Picture the most comfortable chair that you’ve ever sat in. It might have been a modern item made by moulding a material you’ve never heard of into a shape you couldn’t possibly describe. Or maybe it was metal and sculptural, bent and welded as it would have been in 1952 but selling today for a small fortune. I bet it wasn’t, though. I bet it was old and ugly and unethical. A great big leather thing, perhaps – polished to a shine and partially collapsed, but completely irreplaceable. And I bet it didn’t come with 24-way adjustability.
You see, comfort doesn’t have to be complicated; and car manufacturers used to understand this. In postwar America, imaginations ran riot with polished chrome and pastel colours and every kind of marketing gimmick. Oldsmobile brought us its ‘Safety-Vee’ steering wheel, which wasn’t so much a feature as a courtesy – the removal of anything sharp from in front of the driver’s face. Buick’s Roadmaster would buzz when you reached a predetermined speed – because, of course, you couldn’t break the law if you couldn’t bear the noise. And other brands convinced us that cars could become something else entirely. Rotate the seats in your Imperial Crown Coupe and you’re in your own little ‘rolling office’. Fold the seats in your Nash Airflyte and you have yourself a ‘twin bed’, or a ‘cabin in the woods’. That’s what the Mad men said. But the seats themselves were actually quite simple. They were big and they were pillowy and perfect for a long, gentle cruise on the country’s new interstates.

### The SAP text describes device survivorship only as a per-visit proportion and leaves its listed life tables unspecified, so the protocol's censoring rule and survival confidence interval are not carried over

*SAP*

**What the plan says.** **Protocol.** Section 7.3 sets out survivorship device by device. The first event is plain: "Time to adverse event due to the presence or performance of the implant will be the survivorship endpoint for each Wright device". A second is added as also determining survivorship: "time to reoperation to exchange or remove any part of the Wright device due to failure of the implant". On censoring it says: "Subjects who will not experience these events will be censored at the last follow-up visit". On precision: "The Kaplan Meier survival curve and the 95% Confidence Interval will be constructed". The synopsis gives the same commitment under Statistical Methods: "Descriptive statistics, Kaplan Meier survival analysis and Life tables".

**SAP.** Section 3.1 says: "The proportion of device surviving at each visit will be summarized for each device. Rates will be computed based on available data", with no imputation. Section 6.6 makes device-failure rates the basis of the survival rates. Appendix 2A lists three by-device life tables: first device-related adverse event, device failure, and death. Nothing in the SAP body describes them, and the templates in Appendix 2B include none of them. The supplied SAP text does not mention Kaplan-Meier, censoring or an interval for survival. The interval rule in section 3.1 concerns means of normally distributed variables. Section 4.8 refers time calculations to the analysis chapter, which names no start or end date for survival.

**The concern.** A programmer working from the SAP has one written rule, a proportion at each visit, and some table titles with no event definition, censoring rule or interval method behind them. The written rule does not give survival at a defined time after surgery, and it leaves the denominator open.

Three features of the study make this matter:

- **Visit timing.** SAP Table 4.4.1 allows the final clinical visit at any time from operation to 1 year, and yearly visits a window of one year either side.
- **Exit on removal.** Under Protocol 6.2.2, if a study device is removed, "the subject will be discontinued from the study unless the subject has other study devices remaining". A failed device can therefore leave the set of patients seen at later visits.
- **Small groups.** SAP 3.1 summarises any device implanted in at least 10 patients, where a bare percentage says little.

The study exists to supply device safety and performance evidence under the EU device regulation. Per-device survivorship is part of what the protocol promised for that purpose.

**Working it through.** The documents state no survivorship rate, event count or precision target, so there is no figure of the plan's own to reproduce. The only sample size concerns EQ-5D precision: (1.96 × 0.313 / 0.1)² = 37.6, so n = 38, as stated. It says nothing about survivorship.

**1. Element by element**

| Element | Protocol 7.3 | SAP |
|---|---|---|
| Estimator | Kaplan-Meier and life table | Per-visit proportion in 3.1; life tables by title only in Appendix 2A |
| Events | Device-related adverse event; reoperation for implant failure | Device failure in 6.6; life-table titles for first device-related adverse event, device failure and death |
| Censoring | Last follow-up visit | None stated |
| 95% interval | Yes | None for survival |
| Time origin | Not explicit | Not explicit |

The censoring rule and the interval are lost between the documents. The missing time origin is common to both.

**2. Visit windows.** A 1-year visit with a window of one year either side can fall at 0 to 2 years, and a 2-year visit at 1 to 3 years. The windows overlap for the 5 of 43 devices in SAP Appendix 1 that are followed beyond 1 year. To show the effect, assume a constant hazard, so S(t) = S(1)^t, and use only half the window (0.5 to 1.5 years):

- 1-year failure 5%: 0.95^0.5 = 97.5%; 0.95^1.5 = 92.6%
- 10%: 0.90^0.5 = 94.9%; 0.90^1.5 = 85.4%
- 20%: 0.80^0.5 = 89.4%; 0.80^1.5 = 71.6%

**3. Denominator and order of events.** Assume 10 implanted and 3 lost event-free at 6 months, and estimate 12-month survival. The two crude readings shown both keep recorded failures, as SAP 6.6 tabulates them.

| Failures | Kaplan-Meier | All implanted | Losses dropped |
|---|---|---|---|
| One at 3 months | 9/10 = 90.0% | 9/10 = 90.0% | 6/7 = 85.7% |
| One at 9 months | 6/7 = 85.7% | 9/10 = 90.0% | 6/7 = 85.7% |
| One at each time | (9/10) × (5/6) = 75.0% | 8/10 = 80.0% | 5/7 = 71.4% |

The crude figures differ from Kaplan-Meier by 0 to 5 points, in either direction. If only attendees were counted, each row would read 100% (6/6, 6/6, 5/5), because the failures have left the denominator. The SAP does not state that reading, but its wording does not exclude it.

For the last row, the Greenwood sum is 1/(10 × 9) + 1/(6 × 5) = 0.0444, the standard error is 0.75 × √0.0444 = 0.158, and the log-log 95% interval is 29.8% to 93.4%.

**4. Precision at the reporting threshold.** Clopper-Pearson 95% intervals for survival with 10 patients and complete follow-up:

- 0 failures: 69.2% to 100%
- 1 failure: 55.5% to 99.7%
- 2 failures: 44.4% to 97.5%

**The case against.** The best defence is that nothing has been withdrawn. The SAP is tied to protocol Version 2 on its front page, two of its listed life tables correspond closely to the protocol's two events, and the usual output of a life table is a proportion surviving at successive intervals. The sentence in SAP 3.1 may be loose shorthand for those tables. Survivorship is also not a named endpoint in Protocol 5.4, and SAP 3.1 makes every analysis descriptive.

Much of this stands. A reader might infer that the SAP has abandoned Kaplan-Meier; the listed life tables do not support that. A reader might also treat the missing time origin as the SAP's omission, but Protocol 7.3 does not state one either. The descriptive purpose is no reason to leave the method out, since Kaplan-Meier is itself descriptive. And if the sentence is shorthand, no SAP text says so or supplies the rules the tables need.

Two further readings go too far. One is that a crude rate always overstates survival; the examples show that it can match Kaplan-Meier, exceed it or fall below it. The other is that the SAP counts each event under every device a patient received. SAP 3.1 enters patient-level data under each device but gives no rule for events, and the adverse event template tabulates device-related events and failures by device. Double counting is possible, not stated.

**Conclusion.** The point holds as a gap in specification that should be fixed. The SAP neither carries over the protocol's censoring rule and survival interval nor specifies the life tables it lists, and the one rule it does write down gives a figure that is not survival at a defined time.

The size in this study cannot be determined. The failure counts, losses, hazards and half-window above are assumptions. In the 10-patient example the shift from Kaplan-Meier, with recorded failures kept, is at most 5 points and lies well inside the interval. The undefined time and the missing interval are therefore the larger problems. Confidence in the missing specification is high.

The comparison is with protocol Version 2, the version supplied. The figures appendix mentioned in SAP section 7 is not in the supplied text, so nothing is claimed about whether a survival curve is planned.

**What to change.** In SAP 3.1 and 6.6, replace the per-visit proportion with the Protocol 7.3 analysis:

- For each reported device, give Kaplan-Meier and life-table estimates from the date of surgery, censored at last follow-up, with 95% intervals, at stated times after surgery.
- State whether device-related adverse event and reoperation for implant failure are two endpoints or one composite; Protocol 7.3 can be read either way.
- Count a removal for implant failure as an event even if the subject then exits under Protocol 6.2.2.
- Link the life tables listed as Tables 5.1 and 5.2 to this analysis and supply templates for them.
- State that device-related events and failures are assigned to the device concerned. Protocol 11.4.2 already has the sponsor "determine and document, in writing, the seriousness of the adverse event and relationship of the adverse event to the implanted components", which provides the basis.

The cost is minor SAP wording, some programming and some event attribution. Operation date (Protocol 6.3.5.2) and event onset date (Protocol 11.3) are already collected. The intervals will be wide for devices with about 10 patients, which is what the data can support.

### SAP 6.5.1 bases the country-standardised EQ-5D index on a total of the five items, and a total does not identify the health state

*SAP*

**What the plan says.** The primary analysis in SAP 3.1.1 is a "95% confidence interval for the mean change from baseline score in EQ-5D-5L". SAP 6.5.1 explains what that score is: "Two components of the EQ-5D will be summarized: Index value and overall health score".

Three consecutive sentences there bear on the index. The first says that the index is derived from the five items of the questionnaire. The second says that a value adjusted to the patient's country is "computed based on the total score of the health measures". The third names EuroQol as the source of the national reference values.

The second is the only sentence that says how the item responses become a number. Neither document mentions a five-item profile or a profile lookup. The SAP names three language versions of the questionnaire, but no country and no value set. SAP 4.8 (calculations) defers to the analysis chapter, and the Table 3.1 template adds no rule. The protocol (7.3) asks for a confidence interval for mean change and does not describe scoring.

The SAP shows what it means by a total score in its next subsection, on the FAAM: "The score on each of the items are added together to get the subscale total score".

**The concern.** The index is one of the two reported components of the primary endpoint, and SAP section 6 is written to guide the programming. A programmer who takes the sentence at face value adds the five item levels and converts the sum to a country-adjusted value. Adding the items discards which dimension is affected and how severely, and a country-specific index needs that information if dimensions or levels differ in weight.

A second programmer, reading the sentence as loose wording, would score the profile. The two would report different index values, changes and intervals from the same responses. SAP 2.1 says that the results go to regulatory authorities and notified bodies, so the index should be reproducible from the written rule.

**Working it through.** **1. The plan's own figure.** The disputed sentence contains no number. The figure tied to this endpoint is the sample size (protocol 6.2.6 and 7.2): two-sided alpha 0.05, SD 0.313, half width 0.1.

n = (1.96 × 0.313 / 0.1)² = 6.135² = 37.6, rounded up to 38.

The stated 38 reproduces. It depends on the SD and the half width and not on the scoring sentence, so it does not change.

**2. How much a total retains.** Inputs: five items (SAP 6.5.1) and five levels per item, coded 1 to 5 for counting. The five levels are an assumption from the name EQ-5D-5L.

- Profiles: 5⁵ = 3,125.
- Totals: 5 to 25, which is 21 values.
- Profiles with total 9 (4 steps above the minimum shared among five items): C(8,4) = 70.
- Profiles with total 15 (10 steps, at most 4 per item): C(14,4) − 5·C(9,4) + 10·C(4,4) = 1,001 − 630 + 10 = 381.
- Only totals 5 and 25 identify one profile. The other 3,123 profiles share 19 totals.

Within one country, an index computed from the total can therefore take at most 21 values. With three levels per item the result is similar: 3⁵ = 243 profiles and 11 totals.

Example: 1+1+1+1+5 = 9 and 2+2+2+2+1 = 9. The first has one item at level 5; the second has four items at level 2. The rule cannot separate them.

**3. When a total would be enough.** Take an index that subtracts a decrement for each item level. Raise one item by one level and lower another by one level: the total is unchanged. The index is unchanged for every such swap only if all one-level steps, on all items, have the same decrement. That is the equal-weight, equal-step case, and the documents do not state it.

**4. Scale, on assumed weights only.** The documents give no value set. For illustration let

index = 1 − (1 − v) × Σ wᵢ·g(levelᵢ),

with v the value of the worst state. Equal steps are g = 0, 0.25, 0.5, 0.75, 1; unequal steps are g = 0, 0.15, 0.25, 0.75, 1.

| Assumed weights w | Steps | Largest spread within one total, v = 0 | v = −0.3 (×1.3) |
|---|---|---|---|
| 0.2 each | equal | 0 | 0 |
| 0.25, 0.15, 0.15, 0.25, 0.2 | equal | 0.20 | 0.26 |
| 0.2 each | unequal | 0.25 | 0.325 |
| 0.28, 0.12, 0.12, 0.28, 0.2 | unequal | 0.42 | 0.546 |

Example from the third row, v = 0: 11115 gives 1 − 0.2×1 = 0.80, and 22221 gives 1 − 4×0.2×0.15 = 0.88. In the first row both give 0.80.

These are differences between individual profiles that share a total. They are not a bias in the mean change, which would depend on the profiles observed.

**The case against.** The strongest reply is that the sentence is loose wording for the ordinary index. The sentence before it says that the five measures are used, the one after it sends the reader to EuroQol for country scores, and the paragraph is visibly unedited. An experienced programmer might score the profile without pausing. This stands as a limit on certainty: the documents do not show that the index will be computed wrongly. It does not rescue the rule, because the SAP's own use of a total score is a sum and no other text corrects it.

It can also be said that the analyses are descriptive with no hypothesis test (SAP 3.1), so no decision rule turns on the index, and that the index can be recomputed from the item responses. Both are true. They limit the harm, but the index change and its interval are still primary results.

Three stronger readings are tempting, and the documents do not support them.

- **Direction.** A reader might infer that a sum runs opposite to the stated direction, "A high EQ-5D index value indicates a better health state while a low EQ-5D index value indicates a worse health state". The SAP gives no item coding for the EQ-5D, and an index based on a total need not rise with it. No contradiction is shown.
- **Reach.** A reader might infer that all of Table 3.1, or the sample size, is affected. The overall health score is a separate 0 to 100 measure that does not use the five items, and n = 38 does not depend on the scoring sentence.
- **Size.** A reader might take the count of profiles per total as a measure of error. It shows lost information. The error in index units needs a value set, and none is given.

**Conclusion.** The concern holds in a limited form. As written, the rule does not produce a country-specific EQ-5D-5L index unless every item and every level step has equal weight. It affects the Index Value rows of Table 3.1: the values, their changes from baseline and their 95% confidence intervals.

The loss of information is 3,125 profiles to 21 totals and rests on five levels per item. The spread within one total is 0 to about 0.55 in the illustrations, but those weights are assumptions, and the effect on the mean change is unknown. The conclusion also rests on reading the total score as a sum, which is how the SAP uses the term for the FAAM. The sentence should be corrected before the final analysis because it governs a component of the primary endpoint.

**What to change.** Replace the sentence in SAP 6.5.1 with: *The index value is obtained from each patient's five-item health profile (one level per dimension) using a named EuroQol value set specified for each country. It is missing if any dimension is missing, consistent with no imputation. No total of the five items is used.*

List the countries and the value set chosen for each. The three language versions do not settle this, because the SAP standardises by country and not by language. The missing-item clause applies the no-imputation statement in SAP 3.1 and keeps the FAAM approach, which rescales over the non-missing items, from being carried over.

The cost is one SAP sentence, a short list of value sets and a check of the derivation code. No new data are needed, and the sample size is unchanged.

Today, though, that just won’t cut it. We want our seats to be safe, soft and supportive all at once, because we want our cars to work on back roads as well as boulevards. We want to be soothed, to be excited and to be saved when we’re stupid, and that means swapping out the bench seat for bony, body-hugging bits of equipment instead. Of course, one size won’t fit all, and so the new seats are articulated, too. They slide and squeeze in every possible direction – which is great in an Aston or an A-Class or an X5. But in a luxury limousine? I’m not convinced.